U.S. consumer prices post biggest annual rise in 40 years

  • Consumer prices rose 0.6% in January
  • CPI up 7.5% year on year
  • Core CPI gains 0.6%; up 6.0% year-on-year
  • Weekly jobless claims fall from 16,000 to 223,000

WASHINGTON, Feb 10 (Reuters) – U.S. consumer prices rose sharply in January, driving the biggest annual rise in inflation in 40 years, fueling speculation in financial markets for a sharp 50 basis point rise Federal Reserve interest rates next month.

The sharp price increase reported by the Labor Department on Thursday was driven by soaring costs for rent, electricity and food, and could put more political pressure on President Joe Biden, whose popularity has waned. in a context of concern about the rising cost of living.

High inflation, which has exceeded the Fed’s 2% target, threatens to jeopardize Biden’s economic program. It eclipses a strong economy, which grew at its fastest pace in 37 years in 2021, and a labor market that is rapidly creating jobs.

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“For the Fed, this report is another wake-up call. Inflation is here and it continues to make its presence known everywhere,” said Alexander Lin, economist at Bank of America Securities in New York. “We believe today’s releases encourage the Fed to act more quickly, and the market will likely encourage the Fed to hike 50 basis points at the next meeting.”

The consumer price index gained 0.6% last month after a similar rise in December. Food prices rose 0.9%, with the cost of food eaten at home rising 1.0%. Prices for cereals and bakery products, dairy products, fruits and vegetables rose sharply. Meat prices rose moderately.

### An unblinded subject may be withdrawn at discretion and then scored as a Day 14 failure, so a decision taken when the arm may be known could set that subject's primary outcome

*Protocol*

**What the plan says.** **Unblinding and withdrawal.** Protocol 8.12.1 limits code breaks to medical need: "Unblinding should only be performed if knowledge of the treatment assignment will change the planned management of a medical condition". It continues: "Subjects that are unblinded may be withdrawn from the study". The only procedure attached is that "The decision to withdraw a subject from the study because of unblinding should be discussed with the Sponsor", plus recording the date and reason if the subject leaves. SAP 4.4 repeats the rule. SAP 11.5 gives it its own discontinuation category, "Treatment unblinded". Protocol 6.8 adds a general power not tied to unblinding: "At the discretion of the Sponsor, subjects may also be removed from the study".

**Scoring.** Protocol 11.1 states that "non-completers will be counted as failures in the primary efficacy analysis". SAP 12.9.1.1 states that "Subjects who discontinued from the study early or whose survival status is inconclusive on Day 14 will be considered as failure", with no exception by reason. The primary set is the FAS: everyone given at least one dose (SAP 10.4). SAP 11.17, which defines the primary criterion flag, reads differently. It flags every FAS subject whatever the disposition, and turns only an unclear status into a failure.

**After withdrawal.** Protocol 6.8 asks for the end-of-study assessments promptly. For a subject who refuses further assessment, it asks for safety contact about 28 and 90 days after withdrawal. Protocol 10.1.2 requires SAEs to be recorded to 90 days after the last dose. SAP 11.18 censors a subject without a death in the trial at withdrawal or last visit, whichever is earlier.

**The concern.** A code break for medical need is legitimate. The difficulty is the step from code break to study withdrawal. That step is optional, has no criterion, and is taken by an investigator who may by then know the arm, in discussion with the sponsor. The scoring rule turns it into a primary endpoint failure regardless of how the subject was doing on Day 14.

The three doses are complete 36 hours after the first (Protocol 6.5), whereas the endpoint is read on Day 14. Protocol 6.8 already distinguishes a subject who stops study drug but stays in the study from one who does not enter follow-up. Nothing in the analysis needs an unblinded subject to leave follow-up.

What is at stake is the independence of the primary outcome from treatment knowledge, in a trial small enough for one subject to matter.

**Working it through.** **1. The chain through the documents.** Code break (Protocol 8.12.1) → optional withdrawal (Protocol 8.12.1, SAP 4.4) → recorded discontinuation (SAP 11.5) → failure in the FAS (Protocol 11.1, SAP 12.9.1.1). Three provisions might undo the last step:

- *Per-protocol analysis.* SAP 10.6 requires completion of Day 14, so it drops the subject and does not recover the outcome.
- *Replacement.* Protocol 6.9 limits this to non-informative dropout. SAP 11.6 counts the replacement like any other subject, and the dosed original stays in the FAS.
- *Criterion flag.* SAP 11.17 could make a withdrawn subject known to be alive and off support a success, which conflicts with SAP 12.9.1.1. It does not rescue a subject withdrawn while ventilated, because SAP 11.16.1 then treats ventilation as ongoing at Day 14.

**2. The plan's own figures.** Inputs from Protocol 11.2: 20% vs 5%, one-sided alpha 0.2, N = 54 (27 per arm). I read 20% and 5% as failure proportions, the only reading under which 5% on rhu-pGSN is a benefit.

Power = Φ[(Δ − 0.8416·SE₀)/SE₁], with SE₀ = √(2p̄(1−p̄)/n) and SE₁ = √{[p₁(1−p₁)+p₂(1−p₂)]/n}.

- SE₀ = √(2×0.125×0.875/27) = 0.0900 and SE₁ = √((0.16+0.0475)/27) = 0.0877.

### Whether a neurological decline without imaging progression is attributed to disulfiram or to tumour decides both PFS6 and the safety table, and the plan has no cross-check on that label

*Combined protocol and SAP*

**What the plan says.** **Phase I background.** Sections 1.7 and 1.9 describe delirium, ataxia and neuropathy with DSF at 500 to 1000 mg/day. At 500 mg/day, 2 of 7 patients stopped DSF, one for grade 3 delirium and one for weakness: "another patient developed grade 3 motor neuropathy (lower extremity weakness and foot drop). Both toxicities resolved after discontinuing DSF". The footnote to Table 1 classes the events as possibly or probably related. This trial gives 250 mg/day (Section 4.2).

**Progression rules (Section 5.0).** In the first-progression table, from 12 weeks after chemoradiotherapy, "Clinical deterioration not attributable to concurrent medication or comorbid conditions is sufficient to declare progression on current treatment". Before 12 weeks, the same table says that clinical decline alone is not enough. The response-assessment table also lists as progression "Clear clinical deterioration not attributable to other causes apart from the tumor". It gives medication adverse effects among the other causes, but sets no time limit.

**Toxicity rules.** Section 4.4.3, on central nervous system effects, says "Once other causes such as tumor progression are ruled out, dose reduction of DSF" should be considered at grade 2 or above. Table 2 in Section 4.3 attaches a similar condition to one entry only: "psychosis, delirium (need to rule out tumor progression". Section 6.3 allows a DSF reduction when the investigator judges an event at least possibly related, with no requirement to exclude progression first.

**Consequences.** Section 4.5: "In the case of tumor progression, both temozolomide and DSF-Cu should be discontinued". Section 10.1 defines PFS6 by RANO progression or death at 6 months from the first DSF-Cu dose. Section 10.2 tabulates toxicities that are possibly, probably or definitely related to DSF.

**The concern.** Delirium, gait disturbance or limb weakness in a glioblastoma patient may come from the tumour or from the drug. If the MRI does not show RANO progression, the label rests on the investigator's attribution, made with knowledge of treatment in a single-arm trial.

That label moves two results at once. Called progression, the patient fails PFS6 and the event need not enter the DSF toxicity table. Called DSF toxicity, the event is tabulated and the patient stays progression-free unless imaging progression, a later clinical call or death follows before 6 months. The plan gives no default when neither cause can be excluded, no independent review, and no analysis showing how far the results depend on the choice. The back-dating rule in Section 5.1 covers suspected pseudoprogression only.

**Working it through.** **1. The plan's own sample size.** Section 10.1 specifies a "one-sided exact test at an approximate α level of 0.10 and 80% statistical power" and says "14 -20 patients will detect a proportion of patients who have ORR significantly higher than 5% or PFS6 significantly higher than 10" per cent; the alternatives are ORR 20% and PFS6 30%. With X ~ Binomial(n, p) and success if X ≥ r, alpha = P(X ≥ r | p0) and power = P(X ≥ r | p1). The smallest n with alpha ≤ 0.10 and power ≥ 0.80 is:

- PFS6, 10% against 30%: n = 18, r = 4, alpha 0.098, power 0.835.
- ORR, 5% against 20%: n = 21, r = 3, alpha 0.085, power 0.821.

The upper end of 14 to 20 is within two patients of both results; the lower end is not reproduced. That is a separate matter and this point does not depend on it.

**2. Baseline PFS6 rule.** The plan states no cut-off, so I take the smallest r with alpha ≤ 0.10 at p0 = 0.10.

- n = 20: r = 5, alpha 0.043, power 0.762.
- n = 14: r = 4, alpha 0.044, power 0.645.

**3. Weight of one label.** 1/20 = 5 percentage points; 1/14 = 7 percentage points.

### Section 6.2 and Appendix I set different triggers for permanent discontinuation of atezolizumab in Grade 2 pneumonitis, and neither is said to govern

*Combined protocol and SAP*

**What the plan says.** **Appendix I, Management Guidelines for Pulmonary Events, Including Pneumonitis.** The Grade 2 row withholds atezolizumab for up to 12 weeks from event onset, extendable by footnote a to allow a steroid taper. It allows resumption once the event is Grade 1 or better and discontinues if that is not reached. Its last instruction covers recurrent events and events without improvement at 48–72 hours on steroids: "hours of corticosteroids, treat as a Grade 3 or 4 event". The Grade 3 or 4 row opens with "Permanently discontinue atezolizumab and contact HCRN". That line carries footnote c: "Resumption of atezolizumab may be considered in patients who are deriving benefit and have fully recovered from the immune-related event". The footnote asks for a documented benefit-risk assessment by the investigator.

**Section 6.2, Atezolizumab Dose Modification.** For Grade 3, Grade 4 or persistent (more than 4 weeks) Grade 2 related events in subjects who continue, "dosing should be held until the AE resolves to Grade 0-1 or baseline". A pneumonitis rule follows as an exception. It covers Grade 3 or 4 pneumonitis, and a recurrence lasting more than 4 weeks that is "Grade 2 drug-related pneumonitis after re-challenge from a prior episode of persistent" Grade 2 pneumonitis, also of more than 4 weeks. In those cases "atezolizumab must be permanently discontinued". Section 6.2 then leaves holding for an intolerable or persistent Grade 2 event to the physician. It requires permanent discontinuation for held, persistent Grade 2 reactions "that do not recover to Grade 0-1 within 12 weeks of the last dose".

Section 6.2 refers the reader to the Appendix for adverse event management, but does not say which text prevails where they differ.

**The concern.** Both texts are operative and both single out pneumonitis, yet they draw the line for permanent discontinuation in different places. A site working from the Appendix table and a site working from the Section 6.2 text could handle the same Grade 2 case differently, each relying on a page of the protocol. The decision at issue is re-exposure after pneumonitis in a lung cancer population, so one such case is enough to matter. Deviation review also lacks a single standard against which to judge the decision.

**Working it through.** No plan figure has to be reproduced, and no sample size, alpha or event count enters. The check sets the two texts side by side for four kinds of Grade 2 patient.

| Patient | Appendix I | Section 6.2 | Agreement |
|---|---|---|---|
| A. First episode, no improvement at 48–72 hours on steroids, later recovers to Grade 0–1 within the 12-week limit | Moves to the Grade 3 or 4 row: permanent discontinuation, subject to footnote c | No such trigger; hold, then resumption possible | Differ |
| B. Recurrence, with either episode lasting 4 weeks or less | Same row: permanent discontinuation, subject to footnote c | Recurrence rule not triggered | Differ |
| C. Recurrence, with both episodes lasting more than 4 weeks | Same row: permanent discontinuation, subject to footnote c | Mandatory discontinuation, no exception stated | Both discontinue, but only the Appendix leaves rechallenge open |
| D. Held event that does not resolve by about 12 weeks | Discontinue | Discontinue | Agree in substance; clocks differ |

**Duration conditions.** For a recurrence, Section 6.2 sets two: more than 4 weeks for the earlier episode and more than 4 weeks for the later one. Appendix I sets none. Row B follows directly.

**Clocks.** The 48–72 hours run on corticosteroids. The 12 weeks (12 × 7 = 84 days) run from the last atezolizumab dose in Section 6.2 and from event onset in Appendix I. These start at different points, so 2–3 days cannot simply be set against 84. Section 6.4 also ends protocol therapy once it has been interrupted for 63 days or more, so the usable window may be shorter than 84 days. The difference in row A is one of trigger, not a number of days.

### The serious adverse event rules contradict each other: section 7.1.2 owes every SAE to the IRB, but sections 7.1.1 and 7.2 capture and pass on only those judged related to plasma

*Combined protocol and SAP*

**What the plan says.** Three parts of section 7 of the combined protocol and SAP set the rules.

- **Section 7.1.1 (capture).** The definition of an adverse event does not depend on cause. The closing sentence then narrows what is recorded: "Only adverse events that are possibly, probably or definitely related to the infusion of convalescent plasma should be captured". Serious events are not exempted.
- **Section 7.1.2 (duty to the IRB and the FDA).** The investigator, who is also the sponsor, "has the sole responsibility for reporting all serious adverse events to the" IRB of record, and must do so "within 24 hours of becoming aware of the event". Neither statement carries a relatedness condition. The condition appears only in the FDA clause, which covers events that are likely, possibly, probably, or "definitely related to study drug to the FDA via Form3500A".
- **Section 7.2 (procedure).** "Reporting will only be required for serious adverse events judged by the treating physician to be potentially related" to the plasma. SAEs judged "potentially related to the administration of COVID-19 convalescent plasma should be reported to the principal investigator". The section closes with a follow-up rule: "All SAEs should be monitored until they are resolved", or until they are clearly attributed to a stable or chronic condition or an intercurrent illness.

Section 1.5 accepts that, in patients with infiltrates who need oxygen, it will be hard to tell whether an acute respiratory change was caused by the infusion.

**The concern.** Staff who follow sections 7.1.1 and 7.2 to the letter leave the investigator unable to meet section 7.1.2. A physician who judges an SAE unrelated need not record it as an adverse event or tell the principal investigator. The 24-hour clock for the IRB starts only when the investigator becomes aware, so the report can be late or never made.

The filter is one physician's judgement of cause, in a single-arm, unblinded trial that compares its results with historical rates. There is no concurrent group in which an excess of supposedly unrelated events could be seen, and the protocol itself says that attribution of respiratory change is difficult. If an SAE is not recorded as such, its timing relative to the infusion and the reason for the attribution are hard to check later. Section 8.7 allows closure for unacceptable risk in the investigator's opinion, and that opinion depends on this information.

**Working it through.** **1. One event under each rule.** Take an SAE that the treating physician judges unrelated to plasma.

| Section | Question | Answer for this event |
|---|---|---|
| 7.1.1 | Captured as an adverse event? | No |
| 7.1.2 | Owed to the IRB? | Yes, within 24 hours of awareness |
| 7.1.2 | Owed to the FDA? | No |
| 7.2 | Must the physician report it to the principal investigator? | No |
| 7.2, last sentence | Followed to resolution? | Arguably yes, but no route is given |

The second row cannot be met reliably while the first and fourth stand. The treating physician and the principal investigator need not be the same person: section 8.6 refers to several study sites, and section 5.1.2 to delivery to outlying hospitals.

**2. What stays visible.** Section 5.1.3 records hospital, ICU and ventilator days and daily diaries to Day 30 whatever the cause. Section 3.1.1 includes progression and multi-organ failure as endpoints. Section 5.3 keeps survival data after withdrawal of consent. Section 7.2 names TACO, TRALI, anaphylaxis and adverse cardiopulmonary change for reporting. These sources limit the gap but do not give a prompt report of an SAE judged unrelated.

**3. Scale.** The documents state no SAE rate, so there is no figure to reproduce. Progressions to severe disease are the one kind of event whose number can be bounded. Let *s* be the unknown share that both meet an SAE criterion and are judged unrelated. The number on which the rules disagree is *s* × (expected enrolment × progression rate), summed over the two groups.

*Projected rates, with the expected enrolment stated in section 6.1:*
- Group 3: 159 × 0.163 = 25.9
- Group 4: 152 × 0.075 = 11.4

Electricity prices jumped 4.2%, offsetting cheaper gasoline and natural gas.

In the 12 months to January, the CPI jumped 7.5%, the biggest year-on-year increase since February 1982.

This followed a 7.0% advance in December and marked the fourth consecutive month of annual increases above 6%. Economists polled by Reuters had forecast the CPI to rise 0.5% on the month and accelerate 7.3% on an annual basis.

Beginning with the January report, the CPI has been reweighted based on 2019-20 consumer spending data. This increased the weight of goods and reduced services.

The economy is struggling with high inflation, caused by a shift in spending towards goods at the expense of services during the COVID-19 pandemic. Billions of dollars in pandemic relief have boosted spending, which has hit capacity constraints as the coronavirus sidelined the workers needed to produce and get goods to consumers.

Stocks on Wall Street were trading lower. The dollar appreciated against a basket of currencies. US Treasury prices fell.

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EYES ON THE FEDERATION

A family shops in Bentonville, Arkansas in a file photo. REUTERS/Rick Wilking

The Fed is expected to start raising rates in March to contain inflation. Financial markets are predicting an almost equal probability of a 50 basis point hike, according to CME’s FedWatch tool.

The market forecast is partly driven by mounting pricing pressures, with several measures of wage inflation rising sharply in recent months.